This past week I attended the South Carolina Baptist Convention in Greensville, SC. I look forward to this time of the year. It is a time of encouragement found in challenging messages and powerful worship, as well as fellowship with other pastors and church leaders. Our annual meeting is also a time of information. We are able to hear the latest news and opportunities from our colleges and universities, mission boards, and other convention ministry partners and agencies. No annual meeting would be complete without conducting some sort of business. We heard and adopted resolutions, approved a ministry budget, and approved major bylaw changes in the eligibility and selection of institutional trustees. To some, these business sessions may seem boring and pointless. However, I believe they are invaluable because with them is a certain beauty. Here is what I mean. A messenger, the average person representing their church (large or small), can address the entire body, have their voice heard, and request some action be taken in an area of convention life they may have concerns about or feel an improvement could be made. During the course of the meeting as I walked around, listened, and talked with people, certain thoughts come to mind. I would like to share with you my observations from the SCBC Annual Meeting in Greenville, as I see it.
1. Baptist Faith and Message 2000. Messengers approved bylaw changes that made the BFM2000 the statement of faith for South Carolina Baptists. I believe this is a critical, wise, and timely decision. One that was long overdue. Our convention now has agreed upon theological parameters drawn from Scripture that will help to guide us in doctrinal integrity and cooperation. Trustees of our institutions will now be asked to affirm this statement of faith as part of their service agreement.
2. Debate Decorum. There was a spirit of graciousness present during this year’s meeting. Although everyone did not agree with everything being presented, their objections were offered in a spirit of grace and love. Brad Atkins, presiding president, moderated with compassion, a needed sense of humor, and a Christ-like spirit. He set the tone for the entire meeting.
3. Theme. The spirit of the Great Commission Resurgence Task Force recommendations adopted last year is alive and well. This year’s theme, “Great Commission Living”, was evident and well presented. Messengers could not have left without understanding how committed South Carolina Baptists are to fulfilling the Great Commission. The theme interpretations given by the four speakers were spot-on and delivered with passion and conviction. The Committee on Order of Business and others responsible for the selection of speakers, musicians, and program features are to be applauded for bringing the theme from just words on paper to a passionate plea for life change.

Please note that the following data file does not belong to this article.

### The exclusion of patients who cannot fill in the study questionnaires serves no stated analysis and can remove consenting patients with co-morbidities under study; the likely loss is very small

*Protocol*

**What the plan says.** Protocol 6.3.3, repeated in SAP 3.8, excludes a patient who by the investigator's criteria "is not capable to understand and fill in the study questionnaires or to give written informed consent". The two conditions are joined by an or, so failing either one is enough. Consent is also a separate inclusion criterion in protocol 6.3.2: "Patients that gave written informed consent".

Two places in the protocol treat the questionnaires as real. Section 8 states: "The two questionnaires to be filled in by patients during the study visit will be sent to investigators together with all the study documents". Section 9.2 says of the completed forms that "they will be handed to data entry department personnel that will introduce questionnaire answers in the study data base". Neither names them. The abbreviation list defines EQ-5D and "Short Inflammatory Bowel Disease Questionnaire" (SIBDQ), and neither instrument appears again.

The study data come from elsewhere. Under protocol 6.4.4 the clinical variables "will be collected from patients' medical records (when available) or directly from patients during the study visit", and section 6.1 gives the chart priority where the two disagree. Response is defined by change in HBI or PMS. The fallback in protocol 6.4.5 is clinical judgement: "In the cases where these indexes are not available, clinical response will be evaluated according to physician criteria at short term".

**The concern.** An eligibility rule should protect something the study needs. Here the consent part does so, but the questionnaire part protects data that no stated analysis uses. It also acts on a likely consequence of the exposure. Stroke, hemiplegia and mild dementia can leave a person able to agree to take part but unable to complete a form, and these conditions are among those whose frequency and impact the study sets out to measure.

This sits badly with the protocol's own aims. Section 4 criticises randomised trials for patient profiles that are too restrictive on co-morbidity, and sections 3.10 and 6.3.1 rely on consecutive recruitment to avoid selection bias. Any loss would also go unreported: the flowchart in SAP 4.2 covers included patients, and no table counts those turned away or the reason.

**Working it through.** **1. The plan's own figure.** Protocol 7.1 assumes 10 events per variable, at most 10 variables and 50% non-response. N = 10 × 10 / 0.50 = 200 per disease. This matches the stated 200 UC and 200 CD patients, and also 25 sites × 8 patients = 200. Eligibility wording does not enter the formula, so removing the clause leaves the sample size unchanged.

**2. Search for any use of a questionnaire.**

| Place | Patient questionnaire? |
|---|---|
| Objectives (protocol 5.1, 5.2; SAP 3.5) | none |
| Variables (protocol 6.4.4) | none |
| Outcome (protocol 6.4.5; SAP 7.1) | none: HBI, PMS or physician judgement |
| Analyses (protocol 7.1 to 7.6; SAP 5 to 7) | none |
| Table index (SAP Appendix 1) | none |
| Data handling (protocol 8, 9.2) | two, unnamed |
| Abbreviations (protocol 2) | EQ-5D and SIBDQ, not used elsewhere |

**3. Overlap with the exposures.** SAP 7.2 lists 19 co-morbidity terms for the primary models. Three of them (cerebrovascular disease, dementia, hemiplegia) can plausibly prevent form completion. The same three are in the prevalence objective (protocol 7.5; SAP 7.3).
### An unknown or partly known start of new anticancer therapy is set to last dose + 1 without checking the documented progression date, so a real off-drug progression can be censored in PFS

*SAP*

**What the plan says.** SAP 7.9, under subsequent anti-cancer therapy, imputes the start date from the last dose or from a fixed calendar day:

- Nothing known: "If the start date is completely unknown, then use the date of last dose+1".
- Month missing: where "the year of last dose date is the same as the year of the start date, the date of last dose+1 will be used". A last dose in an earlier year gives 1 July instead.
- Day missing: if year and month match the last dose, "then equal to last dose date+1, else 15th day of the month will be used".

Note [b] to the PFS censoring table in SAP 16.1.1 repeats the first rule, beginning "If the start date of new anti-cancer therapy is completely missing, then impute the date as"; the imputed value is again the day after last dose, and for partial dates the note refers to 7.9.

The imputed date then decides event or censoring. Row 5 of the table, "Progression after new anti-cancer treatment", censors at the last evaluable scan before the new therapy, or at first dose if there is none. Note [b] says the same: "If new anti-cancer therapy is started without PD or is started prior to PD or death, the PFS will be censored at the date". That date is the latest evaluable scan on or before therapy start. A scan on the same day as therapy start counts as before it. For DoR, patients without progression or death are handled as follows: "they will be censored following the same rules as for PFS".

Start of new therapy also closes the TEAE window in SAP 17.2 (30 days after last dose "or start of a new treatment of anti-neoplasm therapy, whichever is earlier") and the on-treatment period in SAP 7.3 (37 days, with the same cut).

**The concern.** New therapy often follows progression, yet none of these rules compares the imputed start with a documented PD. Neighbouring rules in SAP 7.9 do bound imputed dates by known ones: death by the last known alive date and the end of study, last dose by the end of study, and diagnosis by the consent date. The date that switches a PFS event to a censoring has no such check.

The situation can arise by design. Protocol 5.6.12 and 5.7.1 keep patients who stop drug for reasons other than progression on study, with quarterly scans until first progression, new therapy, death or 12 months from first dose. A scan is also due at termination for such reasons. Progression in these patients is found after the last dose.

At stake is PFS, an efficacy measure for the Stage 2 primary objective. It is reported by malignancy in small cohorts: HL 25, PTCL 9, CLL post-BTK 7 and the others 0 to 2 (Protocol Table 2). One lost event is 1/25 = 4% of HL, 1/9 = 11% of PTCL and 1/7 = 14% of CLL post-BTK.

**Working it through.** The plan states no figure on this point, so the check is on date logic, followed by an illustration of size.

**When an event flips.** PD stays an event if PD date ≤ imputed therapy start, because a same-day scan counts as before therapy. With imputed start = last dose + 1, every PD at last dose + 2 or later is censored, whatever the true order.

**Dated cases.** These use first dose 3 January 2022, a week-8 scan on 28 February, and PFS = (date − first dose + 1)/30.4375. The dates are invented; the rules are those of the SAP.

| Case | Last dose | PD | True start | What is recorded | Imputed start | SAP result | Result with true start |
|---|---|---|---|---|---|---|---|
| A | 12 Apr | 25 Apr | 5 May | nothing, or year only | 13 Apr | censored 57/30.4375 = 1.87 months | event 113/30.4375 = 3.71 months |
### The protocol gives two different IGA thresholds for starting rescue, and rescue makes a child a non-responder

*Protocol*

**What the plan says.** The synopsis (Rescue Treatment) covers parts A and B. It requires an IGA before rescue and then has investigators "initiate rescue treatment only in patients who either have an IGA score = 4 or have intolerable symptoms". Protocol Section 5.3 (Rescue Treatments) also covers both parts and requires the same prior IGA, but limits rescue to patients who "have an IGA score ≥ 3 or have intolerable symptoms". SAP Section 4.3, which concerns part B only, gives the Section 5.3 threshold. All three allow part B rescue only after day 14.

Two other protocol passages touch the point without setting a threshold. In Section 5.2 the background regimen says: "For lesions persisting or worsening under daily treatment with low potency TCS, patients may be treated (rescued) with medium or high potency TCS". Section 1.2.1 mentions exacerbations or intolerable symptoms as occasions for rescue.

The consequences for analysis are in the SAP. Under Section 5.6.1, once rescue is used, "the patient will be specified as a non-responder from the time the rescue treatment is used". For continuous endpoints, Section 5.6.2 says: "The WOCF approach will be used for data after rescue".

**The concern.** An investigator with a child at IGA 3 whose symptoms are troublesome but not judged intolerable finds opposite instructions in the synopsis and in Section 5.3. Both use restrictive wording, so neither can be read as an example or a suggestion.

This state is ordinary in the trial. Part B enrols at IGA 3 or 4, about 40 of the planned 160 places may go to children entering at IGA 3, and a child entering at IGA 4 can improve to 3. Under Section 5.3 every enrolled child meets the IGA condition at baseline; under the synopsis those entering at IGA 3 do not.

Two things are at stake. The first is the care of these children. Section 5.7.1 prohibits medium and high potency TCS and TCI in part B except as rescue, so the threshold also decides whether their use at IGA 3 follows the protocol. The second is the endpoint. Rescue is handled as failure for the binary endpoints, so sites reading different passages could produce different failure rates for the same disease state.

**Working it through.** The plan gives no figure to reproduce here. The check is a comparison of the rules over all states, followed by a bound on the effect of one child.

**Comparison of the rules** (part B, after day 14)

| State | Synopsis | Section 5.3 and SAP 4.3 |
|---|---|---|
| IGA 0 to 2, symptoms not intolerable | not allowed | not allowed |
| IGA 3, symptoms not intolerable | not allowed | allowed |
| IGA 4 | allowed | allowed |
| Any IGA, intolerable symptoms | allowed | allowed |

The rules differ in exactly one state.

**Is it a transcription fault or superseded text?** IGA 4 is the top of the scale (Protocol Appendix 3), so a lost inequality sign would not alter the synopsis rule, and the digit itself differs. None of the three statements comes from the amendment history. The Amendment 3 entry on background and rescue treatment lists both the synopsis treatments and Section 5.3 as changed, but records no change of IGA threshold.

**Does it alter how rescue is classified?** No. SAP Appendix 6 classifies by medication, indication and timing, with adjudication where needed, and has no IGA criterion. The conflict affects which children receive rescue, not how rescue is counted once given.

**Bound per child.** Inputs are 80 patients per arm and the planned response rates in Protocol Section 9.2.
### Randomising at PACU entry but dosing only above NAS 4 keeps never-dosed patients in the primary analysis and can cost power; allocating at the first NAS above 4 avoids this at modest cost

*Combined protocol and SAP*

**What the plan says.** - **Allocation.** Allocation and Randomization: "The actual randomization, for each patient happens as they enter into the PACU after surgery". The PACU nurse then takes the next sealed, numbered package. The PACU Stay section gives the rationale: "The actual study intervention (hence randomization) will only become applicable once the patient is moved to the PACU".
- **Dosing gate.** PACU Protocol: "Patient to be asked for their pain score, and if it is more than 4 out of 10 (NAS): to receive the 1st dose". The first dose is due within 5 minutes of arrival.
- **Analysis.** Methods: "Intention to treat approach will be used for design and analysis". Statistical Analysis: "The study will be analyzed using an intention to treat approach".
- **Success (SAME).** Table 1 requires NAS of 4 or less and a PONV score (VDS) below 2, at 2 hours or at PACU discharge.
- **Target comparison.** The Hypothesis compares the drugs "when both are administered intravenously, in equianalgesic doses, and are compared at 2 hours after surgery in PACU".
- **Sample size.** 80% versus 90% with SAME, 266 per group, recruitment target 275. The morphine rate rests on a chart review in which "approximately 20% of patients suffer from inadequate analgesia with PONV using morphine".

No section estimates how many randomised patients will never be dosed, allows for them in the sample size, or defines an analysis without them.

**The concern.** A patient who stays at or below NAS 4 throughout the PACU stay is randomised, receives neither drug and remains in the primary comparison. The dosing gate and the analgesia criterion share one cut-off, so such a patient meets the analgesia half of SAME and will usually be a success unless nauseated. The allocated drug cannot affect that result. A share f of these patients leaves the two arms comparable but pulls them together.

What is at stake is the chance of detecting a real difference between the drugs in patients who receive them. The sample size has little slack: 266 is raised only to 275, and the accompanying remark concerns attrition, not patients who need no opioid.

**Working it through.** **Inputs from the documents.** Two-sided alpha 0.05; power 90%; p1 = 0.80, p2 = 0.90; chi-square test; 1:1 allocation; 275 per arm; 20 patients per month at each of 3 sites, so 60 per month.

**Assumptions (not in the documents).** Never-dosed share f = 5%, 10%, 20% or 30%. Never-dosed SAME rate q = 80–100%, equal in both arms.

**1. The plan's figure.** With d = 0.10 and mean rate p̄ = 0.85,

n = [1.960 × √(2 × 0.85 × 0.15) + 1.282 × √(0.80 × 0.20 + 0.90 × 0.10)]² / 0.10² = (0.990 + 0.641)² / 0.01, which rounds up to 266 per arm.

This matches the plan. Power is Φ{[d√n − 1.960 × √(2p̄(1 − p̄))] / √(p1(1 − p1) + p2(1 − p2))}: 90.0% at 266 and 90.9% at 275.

4. Convention Staff. I just want to say a word about our South Carolina Baptist Convention staff. I found them to be helpful, gracious, accommodating, patient, and willing to go the extra mile to ensure messengers had a positive and encouraging experience. To an often under-appreciated staff, thank you.
5. Service. There seems to be a continual and growing dissatisfaction with the current breakdown in representation on our convention boards, committees, and agencies. Messengers have in past years, and again this year, voiced their desire for specific ways in which new voices and new faces can be involved denominational service. We often hear this referred to as “bringing more people to the table”. I am interested in seeing where the common ground will be found.
6. Fellowship. The annual meeting is as much a place for fellowship as it is for anything else. It was interesting to see groups gathered in the hallways and the exhibit hall talking and catching up with each other. It is an opportunity to create new friendship, form new partnerships, and rekindle old friendships. I believe there will always need to be a time of coming together such as this. Over the past years, especially at the SBC level, there has been an increased call to be able to virtually attend a meeting and vote online. While I understand the logistical concerns of travel and such, that convenience cannot replace the need for the real reason for these meetings. After all, voting is one small part. People are the larger and more important part.